A dark corner of his mind whispered other things, things that hadn’t passed between them except in dreams. Ash refused to think of it. Just because his childhood had warped him into some kind of sicko, that didn’t mean that he would ever inflict that sort of thing on Eiji. But it seemed to be what everyone was hinting at, what everyone was assuming.

Ash shook his head; it wasn’t the right time to sort through those feelings. Eiji would come back – Blanca was right about that. Ash wrestled a surge of elation and reminded himself that that wasn’t a good thing.

Even with Monsieur Golzine gone, I’m sure you realize that you still have enemies.

Ash’s concentration tripped over Papa Dino’s name, and something confusingly similar to pain pulsed through. In the end, the old bastard rescued him. He had to know he was dying, so saving him from Foxx couldn’t have been for the sick pleasure of killing Ash himself. When Ash thought back on that moment when their eyes met, the instant before Dino stumbled deliberately toward the edge of the building, he felt sick. The old man’s eyes were hard, pained from his wounds and the sheer effort of what he was doing. But there was more. Ash shuddered at the memory. Pride. Sorrow. Love?

He’d spent his whole life believing – knowing – that everything Dino offered him was a dark, twisted lie. That his life with him was meaningless and false. All those years he’d wanted nothing but escape. Now he was free, and instead of being happy about it, Ash pitied the man. He hadn’t thought there was room for anything but hate; now he realized he was wrong, but he didn’t know what to do with the feeling.

Ignore it; keep reading.

You must consider Lee Yut Lung. The NYPD. And I’m sure there are members of Monsieur’s organization who would sooner see you dead than allow you to be in charge. You cannot be forever looking over your shoulders. No one deserves a life like that.

When I left the Soviet Union, I knew too much. I had information that would ruin careers and destroy lives. Defecting wasn’t enough, because there would always be someone who would think I too dangerous to let go. So I died. I got help from the right people and vanished, certain that the people who wanted to see me dead saw just that. The right people thought I was gone and suddenly I was free.

Ash immediately understood the purpose of Blanca’s story and drew the parallels to his own life. The idea had merit. He tried to imagine a life far away, where no one tried to take a shot at him or drag him into some dark alley. He was sad to realize that he had no point of reference for that kind of thing.

Except Eiji.

But he could never be like him. Even after two years by his side, Eiji was still untainted and beautiful. Eiji believed in things and made Ash want to believe too, but the last time Ash ever believed in anything he woke up with his tooth still beneath his pillow. If the fucking Tooth Fairy let him down, then how could he believe in the world enough to throw away his gun?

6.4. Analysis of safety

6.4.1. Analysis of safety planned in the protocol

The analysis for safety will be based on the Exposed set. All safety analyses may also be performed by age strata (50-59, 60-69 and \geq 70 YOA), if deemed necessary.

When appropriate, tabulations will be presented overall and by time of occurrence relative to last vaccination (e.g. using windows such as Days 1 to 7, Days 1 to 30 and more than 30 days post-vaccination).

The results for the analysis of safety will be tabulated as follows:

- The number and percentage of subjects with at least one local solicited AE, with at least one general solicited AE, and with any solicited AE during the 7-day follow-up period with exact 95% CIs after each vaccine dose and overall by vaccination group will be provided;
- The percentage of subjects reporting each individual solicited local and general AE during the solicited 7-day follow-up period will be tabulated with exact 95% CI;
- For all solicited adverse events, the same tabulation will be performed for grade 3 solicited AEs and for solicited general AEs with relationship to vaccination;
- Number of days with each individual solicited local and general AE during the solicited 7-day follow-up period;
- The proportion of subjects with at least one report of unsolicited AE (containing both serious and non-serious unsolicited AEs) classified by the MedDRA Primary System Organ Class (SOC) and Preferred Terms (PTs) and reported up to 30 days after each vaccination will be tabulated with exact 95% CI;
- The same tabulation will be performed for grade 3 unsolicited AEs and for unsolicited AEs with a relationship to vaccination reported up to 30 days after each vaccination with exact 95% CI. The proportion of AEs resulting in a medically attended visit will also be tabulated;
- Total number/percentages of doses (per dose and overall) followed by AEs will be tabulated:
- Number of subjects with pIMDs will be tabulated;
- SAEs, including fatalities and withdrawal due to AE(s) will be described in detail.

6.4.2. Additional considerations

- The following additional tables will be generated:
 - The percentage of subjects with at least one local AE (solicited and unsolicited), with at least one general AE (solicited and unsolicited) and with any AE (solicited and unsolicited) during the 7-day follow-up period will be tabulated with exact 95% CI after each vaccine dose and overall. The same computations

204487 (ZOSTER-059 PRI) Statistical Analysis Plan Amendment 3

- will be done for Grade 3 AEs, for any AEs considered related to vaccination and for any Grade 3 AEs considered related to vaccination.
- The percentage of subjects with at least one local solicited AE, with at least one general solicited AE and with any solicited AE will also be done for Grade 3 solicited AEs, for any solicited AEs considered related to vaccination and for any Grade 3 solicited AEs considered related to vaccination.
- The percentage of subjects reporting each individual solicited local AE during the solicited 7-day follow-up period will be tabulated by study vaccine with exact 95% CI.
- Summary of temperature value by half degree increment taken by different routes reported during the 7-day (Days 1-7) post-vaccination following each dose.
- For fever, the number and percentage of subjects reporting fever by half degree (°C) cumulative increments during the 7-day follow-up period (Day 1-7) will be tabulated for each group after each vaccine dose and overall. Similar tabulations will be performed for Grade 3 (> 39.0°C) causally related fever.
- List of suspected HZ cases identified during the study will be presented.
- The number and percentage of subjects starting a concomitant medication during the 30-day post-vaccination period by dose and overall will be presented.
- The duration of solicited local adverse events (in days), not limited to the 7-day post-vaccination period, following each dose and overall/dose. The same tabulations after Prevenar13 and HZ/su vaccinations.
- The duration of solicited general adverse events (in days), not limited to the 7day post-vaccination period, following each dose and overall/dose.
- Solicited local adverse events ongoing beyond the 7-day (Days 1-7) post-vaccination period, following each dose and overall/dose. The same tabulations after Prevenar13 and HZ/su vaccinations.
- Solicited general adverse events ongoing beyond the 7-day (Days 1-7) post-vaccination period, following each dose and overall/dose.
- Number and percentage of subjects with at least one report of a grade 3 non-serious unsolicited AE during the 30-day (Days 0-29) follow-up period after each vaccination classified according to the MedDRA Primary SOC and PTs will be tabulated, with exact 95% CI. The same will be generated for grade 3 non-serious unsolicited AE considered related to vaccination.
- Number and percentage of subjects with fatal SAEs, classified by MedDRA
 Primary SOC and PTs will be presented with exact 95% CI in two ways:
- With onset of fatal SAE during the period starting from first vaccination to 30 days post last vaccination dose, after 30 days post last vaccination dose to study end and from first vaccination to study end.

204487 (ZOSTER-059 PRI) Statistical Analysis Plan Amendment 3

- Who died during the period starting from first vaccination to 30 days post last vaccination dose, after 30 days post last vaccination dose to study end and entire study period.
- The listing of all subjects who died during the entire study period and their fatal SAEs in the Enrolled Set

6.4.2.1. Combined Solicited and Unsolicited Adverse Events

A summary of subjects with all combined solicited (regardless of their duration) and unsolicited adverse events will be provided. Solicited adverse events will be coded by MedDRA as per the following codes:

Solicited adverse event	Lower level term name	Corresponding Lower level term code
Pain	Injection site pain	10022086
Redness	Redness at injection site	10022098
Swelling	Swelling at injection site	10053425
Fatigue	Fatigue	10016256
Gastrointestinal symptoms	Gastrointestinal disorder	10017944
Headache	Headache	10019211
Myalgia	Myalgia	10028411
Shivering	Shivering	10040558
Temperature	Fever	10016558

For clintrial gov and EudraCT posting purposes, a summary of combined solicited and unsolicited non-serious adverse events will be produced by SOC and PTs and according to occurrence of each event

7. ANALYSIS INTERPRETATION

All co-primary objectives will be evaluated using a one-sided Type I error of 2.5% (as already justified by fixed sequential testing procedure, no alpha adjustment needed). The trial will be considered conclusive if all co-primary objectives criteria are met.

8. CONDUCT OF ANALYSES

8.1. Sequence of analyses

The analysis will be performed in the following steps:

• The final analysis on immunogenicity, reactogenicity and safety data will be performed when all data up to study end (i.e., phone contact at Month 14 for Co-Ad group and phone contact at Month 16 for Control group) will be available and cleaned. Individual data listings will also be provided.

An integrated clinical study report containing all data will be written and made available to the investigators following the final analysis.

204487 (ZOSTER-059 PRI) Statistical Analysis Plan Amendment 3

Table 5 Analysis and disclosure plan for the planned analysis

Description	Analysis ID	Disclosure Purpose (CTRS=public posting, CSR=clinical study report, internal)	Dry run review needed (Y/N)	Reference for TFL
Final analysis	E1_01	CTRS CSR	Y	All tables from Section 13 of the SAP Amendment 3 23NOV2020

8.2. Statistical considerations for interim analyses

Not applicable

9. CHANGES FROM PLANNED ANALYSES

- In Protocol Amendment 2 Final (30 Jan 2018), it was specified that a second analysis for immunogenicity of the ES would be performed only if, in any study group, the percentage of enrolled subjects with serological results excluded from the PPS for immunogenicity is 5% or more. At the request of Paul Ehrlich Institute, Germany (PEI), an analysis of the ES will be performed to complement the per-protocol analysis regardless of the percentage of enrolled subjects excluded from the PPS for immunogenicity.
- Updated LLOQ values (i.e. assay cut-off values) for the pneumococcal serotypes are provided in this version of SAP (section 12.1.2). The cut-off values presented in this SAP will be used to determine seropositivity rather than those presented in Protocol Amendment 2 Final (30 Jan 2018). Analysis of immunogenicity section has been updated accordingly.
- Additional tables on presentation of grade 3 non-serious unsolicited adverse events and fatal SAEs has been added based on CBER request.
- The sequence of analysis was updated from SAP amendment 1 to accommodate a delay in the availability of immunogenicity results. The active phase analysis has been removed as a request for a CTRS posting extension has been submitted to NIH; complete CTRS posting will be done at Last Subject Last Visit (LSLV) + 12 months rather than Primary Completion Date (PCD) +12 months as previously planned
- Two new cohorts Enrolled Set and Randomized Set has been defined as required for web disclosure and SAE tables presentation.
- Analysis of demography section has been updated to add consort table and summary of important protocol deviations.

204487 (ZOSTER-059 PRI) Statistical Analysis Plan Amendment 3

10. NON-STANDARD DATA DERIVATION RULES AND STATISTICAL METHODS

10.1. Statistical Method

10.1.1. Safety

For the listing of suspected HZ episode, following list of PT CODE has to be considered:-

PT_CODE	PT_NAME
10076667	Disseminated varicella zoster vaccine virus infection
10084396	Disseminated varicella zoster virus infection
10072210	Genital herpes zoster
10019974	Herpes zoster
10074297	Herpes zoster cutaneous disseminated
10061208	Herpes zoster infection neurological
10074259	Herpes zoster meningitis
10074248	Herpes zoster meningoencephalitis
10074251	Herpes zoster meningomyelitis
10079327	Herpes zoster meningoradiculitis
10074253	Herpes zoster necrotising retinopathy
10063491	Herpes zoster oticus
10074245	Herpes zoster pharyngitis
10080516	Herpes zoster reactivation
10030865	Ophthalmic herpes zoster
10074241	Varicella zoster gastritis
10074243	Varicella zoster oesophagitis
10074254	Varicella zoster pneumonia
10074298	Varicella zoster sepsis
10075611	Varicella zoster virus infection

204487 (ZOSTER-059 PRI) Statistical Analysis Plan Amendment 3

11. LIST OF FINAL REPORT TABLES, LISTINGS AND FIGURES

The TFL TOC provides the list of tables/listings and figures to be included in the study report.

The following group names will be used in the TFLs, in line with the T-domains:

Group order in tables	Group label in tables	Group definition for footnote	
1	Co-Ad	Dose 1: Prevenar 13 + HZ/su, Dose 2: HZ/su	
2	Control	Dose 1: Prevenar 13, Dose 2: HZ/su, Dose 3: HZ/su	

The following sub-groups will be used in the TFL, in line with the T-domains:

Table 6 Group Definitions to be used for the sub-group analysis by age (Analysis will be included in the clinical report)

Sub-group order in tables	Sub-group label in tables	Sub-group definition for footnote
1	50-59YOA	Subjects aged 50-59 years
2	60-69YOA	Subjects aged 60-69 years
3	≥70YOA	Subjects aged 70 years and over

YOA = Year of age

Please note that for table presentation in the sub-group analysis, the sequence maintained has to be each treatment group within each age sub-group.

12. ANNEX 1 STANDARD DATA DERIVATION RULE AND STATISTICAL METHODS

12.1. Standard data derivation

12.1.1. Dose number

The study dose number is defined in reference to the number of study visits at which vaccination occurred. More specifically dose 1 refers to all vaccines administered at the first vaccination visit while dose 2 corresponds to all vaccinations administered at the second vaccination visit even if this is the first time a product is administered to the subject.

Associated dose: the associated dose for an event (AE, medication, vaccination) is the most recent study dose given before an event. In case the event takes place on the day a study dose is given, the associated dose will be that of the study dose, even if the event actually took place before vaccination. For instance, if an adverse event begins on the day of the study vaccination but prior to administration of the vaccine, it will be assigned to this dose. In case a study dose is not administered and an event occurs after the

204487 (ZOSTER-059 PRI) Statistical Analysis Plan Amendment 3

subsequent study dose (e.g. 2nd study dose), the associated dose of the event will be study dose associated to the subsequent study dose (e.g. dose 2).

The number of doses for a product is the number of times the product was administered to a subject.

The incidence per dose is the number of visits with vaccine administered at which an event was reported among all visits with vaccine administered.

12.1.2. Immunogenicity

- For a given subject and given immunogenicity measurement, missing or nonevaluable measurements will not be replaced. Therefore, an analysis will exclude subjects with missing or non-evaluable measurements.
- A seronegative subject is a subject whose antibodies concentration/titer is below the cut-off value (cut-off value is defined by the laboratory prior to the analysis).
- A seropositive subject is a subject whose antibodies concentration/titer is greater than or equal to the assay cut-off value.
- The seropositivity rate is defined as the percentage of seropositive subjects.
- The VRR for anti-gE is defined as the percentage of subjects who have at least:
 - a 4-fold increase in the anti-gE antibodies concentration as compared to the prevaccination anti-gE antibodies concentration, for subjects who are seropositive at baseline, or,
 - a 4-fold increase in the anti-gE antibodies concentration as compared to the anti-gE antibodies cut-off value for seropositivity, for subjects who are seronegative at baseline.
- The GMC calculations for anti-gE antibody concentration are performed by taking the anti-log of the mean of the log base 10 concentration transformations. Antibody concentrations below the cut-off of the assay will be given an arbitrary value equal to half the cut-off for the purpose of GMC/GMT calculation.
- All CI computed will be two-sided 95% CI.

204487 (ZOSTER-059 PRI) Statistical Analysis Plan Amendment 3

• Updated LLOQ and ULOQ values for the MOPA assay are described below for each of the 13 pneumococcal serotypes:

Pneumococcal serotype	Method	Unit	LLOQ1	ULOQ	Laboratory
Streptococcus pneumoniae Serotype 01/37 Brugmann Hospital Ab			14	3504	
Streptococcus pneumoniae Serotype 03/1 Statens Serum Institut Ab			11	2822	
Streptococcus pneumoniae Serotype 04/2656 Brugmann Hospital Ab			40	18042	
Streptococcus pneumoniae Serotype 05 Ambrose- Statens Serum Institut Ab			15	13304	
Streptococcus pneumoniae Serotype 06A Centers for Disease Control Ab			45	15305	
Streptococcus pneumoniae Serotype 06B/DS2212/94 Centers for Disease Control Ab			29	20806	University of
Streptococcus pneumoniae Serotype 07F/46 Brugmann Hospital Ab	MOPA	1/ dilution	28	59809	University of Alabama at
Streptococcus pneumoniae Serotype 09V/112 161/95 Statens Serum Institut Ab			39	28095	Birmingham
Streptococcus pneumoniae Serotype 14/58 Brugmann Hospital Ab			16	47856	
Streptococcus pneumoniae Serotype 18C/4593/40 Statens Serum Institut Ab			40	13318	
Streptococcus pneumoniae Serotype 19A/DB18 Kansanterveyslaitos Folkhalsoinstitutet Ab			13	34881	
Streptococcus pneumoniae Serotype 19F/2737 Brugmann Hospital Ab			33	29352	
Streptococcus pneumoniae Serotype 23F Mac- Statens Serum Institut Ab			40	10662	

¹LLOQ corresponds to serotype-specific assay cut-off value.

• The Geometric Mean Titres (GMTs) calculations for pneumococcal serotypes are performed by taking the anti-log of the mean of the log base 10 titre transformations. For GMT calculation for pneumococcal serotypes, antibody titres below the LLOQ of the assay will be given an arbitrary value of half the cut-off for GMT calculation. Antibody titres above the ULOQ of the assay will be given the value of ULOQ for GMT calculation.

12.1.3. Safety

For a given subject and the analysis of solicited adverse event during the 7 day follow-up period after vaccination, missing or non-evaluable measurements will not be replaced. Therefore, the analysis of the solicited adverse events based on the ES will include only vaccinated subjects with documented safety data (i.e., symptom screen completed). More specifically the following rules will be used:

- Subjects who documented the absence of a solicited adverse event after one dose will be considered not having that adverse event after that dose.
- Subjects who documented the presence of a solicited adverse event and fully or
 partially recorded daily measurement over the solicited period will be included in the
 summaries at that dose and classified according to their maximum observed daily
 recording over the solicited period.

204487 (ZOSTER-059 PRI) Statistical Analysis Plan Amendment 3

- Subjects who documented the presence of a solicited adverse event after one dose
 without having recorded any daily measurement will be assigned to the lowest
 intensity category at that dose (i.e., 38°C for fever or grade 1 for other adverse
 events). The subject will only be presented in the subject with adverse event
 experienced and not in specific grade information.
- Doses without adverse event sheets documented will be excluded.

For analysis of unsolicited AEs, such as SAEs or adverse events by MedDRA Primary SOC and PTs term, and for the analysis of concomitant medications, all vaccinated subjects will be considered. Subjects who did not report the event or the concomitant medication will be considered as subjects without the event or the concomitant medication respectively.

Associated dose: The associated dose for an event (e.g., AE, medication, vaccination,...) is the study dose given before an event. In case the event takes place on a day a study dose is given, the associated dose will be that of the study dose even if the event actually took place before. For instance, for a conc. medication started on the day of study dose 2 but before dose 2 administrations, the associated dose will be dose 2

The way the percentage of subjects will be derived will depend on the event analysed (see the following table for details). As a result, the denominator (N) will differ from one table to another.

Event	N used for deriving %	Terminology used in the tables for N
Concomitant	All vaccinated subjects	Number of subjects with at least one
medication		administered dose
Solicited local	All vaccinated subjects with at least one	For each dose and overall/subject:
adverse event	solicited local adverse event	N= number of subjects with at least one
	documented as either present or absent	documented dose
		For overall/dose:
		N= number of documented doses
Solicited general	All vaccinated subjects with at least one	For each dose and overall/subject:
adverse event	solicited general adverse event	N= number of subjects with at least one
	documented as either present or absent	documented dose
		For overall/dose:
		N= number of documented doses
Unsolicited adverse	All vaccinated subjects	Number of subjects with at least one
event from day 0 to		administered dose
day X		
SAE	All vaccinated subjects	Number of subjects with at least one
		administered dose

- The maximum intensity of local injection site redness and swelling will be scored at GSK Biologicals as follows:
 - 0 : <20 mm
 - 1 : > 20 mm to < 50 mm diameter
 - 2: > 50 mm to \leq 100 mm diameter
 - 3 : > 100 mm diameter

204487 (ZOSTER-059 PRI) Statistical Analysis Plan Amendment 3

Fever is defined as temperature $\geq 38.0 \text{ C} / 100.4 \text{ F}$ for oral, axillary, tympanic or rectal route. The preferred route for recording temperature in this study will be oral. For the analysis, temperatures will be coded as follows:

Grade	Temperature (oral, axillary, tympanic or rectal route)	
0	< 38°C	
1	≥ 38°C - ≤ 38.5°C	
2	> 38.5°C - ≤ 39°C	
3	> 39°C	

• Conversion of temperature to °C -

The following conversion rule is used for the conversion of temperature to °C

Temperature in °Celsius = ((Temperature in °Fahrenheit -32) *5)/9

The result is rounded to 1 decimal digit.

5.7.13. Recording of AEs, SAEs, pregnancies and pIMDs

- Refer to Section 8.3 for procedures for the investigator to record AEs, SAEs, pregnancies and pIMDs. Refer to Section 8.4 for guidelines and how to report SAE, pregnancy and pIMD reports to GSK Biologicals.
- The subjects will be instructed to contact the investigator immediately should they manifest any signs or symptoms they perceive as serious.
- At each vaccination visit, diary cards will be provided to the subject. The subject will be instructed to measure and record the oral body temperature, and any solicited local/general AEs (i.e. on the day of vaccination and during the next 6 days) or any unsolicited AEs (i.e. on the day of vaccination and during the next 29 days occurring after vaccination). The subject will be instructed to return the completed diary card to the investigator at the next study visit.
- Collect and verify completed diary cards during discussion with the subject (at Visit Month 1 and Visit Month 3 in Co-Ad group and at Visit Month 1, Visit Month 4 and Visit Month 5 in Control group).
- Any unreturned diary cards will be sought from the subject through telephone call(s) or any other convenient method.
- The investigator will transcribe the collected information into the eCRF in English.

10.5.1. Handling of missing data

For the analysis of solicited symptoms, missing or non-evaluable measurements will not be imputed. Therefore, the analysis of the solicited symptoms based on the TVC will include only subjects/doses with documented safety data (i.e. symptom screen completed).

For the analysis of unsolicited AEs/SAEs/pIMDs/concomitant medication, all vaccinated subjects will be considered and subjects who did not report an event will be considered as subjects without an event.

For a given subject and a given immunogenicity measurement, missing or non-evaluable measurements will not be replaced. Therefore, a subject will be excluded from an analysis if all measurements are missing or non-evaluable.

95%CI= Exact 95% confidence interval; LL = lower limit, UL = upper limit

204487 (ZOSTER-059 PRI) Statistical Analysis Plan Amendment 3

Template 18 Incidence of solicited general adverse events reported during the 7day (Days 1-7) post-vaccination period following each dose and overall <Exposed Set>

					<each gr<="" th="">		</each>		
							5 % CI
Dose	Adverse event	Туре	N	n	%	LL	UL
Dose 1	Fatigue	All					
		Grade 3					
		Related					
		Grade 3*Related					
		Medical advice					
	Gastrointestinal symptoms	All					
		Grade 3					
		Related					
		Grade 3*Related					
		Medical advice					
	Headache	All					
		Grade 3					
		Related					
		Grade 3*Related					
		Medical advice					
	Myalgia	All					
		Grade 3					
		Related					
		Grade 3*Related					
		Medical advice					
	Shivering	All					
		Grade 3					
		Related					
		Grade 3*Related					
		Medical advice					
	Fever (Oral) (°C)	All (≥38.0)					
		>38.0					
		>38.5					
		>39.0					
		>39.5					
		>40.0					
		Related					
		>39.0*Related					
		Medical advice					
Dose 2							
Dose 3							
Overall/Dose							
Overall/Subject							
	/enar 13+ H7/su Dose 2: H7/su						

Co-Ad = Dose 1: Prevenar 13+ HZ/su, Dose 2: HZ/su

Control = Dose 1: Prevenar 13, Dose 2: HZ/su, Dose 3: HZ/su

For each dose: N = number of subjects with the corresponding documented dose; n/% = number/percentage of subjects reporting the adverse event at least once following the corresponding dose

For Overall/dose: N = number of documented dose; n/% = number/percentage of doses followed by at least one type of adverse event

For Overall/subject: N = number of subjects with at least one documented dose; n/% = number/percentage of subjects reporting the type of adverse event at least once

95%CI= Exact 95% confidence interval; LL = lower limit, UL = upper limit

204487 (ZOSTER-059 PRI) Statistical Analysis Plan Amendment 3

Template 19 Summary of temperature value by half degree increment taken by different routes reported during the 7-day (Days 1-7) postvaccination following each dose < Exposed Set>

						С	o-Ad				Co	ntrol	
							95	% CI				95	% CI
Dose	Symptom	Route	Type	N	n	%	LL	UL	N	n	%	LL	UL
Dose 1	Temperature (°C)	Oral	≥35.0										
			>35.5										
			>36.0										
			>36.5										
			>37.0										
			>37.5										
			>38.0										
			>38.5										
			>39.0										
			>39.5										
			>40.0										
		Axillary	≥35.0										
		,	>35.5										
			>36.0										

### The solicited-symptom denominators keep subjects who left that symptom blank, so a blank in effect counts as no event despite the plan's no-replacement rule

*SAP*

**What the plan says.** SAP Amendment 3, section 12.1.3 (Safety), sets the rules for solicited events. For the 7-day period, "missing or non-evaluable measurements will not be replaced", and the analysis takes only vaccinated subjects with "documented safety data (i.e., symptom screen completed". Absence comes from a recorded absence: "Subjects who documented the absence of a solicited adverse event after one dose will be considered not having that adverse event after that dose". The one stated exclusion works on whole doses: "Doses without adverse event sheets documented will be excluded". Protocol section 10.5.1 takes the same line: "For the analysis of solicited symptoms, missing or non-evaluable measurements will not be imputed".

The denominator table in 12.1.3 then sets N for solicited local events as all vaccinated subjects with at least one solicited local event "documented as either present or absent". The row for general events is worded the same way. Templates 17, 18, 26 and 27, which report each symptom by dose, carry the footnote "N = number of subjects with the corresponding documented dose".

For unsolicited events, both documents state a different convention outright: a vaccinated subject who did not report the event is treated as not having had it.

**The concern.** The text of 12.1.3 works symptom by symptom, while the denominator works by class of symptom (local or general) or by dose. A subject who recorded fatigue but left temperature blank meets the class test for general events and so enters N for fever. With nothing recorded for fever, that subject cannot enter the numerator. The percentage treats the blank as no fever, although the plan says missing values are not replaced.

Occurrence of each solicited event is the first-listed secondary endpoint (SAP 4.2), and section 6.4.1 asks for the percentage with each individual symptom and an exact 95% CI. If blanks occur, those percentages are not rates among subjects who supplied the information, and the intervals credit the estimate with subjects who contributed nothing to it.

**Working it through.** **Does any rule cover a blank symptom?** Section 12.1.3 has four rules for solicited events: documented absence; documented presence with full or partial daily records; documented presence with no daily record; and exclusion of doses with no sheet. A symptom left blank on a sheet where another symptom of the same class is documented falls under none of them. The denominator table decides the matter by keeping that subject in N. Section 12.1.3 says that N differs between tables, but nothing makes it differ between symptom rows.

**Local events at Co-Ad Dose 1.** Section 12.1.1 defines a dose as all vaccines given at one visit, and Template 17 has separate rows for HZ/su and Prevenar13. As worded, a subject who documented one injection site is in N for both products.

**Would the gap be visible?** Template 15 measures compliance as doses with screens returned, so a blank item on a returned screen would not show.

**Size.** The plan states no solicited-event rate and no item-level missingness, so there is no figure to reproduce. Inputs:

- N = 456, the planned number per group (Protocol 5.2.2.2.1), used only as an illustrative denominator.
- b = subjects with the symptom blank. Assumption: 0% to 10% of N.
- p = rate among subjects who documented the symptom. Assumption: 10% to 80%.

This is all just food for thought, Ash. I’m through telling you what to do. Most of what I taught you has been more harmful than helpful, I’m afraid. Though I’m glad that it kept you alive, I worry that it’s not been a life worth living.

You’ve made me proud; I never told you, and I regret that. I also regret that we didn’t meet as we should have – this time or the last. But I’d like to think we parted as friends. Be strong, Ash, but not at the sake of your soul.

There was no closing, just a florid “S” at the bottom of the page. Ash put the letter down, feeling optimistic and yet disappointed at the same time. He wished his teacher had stuck around a bit, so that he could follow the letter up with some good, practical advice. Not that Ash would ever bring himself to ask for it, but somehow Blanca usually knew what was fitting for any situation.

He leaned back against the headboard and closed his eyes. The letter fluttered from his fingers onto the floor. He was on his own now. This decision belonged only to him, and no one – not Blanca or Max or anyone – could help him sort through it. He longed for Eiji.

But that was just something he’d have to get used to.

Chapter 2

The tapping came from far away, and for a while Nadia’s mostly-sleeping mind thought she could ignore it. Charlie’s warm body was pressed close against her back, his arm like a pillow beneath her head. She didn’t want to move. Before – when Shorter was still…there – she would’ve jumped out of bed and ran downstairs at such a sound. But now the urgency was gone. Everyone she loved was safe in bed, warm against her. There was no one else to worry about in the middle of the night.